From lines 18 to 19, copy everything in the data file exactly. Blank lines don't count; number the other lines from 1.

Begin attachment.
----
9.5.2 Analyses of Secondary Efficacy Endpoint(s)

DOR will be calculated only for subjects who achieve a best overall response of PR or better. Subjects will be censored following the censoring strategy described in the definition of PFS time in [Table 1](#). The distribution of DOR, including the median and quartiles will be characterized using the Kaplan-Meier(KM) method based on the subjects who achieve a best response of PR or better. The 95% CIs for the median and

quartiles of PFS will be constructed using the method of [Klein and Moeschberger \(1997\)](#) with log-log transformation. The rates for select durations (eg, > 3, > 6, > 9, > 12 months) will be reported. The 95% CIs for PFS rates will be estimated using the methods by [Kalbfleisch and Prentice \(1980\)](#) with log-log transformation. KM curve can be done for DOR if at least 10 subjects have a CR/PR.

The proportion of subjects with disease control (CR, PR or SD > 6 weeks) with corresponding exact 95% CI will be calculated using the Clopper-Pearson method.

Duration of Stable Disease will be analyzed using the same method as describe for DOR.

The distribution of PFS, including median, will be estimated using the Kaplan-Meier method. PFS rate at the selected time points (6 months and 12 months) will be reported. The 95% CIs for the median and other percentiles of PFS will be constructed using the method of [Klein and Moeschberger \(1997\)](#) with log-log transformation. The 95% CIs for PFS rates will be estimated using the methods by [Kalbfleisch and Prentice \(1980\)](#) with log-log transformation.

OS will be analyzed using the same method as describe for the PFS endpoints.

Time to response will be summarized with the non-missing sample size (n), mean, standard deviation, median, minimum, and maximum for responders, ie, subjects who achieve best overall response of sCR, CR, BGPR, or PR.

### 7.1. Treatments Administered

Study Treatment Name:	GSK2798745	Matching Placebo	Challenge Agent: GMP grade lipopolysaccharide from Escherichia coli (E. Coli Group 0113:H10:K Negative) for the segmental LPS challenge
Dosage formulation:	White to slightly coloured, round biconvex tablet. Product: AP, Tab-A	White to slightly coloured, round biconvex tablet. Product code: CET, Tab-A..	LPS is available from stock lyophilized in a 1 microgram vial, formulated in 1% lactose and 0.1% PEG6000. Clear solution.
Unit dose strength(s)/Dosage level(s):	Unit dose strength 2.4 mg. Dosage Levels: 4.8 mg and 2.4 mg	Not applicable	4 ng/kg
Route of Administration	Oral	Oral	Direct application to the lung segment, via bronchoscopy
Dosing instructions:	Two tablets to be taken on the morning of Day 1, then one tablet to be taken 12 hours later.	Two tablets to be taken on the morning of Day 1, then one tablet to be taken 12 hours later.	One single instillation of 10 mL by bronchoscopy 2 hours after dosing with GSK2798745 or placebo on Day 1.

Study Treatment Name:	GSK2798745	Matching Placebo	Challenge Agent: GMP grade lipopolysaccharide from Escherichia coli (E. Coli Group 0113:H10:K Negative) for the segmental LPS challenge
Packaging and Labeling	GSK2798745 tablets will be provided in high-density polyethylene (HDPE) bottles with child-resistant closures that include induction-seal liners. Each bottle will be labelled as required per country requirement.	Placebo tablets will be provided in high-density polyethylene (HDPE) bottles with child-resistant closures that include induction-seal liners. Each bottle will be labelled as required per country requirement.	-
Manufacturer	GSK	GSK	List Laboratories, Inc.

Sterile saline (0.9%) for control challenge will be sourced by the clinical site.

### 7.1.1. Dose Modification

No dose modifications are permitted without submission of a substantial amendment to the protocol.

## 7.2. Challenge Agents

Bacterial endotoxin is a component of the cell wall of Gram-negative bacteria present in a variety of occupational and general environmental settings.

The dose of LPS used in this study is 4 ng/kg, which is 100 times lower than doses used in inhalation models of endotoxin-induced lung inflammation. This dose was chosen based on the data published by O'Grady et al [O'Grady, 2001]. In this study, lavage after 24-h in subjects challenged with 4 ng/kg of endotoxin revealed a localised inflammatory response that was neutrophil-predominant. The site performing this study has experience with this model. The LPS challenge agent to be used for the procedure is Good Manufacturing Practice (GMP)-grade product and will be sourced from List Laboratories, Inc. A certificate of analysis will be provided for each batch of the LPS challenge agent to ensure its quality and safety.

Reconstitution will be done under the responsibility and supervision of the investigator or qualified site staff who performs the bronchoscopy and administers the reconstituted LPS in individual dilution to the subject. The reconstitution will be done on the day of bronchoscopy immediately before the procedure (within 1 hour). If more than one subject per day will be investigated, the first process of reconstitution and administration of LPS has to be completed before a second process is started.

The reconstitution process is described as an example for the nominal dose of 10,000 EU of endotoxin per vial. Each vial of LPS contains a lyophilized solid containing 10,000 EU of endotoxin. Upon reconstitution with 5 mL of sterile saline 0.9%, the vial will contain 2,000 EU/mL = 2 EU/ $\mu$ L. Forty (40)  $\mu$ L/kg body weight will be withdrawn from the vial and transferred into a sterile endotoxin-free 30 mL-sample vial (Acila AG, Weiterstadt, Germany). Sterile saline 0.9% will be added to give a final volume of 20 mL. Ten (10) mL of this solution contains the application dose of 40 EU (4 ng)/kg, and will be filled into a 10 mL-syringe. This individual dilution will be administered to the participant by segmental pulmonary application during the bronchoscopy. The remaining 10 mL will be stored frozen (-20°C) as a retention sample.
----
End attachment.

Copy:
Sterile saline (0.9%) for control challenge will be sourced by the clinical site.

### 7.1.1. Dose Modification